Reclaiming ancient grasslands…

Author:  Dan O’Brien

Buffalo for the Broken Heart Cover (194x300)It actually sounds pretty boring. A financially strapped loner buys some buffalo for his desolate ranch in western South Dakota. Although maybe it only sounds that way because I know next to nothing about buffalo husbandry, Great Plains desolation or cattle ranching. But give author Dan O’Brien half a chance and he might just have you thinking about saving up for a bison ranch of your own. Buffalo for the Broken Heart is his thoughtful and moving story about his efforts to restore the plains to their original state – the way they were before the arrival of Europeans and their clueless cattle.

Cows – omnipresent from burger joints to steakhouses worldwide – were originally domesticated in southwest Asia and had never set hoof on North America until the Spanish brought them in the 16th century, letting them loose on the vast deserts and prairies of the continent. Consequently, cattle in the United States have never been particularly well adapted to the many harsh challenges and unique plant species in the environment. It is this unforgiving evolutionary reality that has made it hard for ranchers to succeed in the West without using artificial means such as nutritional supplements and antibiotics or without causing extensive environmental degradation.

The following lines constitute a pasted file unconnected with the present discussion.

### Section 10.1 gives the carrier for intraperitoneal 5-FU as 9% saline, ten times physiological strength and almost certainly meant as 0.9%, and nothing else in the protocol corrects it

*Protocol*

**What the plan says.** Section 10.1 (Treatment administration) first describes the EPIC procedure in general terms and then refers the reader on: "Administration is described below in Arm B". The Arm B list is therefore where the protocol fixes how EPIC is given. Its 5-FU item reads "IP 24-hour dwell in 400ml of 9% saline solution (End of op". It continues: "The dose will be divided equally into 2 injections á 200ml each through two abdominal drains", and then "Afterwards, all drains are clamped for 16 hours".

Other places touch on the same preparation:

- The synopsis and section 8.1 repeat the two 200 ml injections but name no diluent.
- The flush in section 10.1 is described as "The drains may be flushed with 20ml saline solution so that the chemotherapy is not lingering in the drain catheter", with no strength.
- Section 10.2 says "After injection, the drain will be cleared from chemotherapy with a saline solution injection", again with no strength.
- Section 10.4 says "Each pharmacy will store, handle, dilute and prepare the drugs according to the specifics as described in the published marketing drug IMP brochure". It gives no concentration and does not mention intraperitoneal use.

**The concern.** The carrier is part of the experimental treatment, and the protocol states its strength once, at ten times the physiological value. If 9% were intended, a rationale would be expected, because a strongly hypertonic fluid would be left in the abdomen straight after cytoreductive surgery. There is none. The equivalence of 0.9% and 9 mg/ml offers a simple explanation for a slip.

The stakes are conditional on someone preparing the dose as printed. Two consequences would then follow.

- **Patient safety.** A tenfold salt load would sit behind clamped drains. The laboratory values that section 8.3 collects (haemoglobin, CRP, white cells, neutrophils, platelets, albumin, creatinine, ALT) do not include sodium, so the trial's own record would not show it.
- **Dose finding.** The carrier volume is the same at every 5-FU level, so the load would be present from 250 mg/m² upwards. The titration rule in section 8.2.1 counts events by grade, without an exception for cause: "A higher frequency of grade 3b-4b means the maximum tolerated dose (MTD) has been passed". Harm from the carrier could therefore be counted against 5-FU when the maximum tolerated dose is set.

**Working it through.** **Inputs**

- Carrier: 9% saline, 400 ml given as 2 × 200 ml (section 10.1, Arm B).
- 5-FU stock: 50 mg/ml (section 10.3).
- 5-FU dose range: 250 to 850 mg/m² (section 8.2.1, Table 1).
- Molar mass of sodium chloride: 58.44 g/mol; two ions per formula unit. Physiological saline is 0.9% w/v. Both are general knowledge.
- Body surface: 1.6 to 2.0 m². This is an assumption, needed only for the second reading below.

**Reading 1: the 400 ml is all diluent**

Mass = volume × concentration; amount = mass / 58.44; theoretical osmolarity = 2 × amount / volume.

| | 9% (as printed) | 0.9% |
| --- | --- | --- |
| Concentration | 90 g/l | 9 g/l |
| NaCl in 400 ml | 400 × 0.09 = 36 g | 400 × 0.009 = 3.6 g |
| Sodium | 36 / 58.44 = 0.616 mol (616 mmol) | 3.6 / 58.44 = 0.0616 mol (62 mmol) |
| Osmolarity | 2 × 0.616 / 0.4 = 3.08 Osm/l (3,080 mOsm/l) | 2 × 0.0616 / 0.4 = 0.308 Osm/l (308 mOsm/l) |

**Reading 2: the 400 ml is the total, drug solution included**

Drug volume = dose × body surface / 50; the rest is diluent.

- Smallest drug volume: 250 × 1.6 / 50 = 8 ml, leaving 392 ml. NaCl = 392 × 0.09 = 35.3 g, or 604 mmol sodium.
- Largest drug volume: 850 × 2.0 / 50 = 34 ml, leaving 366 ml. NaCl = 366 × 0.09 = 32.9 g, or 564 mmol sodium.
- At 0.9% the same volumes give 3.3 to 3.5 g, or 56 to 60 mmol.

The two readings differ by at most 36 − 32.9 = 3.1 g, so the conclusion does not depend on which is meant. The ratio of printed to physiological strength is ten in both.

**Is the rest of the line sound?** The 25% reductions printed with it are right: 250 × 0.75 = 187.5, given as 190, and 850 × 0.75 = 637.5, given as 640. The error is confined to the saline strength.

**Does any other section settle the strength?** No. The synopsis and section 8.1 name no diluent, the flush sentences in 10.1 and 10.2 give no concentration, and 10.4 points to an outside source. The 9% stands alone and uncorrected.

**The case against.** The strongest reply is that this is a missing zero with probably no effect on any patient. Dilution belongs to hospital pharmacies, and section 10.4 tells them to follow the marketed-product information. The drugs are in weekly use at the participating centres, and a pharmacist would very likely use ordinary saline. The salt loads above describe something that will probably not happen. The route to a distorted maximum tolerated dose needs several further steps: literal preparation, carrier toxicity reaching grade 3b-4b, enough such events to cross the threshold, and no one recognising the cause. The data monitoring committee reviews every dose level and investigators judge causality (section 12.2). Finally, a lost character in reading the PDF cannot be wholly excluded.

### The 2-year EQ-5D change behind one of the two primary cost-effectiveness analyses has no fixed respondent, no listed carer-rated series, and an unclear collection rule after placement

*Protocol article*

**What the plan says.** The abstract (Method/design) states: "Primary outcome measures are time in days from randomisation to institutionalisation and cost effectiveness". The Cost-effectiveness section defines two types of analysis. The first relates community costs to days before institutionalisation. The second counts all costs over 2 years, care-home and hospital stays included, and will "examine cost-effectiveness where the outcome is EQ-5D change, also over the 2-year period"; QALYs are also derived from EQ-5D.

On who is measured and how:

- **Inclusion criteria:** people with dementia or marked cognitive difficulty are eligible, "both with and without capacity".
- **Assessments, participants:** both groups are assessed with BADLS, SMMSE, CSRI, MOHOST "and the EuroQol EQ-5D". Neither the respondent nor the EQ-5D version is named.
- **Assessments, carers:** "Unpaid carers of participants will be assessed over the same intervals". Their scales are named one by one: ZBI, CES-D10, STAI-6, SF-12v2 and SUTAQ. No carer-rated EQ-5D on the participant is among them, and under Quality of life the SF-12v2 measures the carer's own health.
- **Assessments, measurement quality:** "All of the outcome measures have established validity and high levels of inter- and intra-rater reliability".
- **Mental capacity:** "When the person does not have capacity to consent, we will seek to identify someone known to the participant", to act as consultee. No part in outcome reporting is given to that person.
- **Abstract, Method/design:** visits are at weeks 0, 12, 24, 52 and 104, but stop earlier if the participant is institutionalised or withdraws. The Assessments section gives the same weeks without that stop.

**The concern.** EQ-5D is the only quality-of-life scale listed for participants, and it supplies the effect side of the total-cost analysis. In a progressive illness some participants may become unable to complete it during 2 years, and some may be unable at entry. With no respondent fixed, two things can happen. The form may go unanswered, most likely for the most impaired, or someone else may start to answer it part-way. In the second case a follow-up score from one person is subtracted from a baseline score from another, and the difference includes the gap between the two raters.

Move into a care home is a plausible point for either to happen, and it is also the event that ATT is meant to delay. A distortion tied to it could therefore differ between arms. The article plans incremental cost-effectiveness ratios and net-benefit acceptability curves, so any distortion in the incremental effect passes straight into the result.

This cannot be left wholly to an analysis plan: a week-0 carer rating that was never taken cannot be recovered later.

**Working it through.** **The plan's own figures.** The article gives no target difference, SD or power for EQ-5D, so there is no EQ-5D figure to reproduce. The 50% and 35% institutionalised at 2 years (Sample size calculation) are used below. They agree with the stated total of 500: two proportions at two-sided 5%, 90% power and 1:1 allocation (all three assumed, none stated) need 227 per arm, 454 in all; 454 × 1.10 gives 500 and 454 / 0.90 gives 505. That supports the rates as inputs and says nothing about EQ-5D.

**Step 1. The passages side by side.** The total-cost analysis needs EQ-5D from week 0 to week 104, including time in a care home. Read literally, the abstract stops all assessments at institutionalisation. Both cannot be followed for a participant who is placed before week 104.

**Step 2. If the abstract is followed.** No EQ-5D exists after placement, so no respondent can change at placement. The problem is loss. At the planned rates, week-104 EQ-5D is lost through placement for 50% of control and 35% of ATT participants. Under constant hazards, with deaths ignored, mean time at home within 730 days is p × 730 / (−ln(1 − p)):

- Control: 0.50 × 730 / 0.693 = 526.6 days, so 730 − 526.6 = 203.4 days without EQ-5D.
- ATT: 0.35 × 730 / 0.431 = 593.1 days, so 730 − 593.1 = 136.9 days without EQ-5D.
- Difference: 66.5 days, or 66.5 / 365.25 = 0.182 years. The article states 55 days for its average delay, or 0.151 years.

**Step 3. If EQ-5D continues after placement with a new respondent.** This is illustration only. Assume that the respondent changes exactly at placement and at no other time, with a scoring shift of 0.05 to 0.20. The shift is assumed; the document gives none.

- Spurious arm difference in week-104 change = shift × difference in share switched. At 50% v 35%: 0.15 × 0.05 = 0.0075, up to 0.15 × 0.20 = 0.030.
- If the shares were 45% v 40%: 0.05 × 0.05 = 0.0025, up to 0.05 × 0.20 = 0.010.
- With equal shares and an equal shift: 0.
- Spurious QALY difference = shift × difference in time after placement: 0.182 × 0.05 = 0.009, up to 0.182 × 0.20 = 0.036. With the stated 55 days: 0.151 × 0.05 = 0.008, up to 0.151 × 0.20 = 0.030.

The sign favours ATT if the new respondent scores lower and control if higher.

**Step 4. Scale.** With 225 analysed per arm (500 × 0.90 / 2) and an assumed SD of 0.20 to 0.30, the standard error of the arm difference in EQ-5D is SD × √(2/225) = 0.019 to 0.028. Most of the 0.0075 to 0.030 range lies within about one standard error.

Searching for a grassy lunch...

Posing before lunch…

Conversely, bison ancestors have been in western North America for half a million years, developing behaviors that have allowed them to adapt to the tough conditions found there. Motivated by such ideas, O’Brien – a successful author, but a not so successful cattle rancher – is drawn to the idea of bison ranching, hoping that a more natural and evolutionarily nuanced approach to the land will allow him to subsist on the land he loves.

American bison on the Tallgrass Prairie Preserve.

American bison on the Tallgrass Prairie Preserve.

Almost on a whim, he buys 13 immature bison and brings them back to his ranch near the Black Hills of South Dakota. As he accumulates more of the beasts – mortgaging everything he can get his hands on in the process – he is astonished at how rapidly the health of his semi-arid grasslands turns around. Full of passion, determination and plenty of self-deprecating humor, his story is both poignant and enlightening. Whether he’s writing about fence building, western ranching psychology, bison biology or grassland ecology, O’Brien succeeds at conveying why he loves the isolation and unique beauty of his Great Plains home. The zealous enthusiasm he so effectively expresses made me want to head west on Interstate 90 and see if he’d let me hang out with him for a while.

If you like great writing and if the idea of restoring North America’s vast grasslands resonates with you, I can strongly recommend Buffalo for the Broken Heart. Equal parts interesting history, gritty adventure and passionate nature writing, this modern day ranching memoir is a remarkably profound and poignant meditation on humanity’s place in the 21st century.

— D. Driftless

Reviews of other books about the Great Plains:

Seasons of the Tallgrass Prairie   /   Boneheads   /   Bad Land   /   Great Plains   /   The Heart of Everything That Is   /   Storm Kings   /   Prairie Fever

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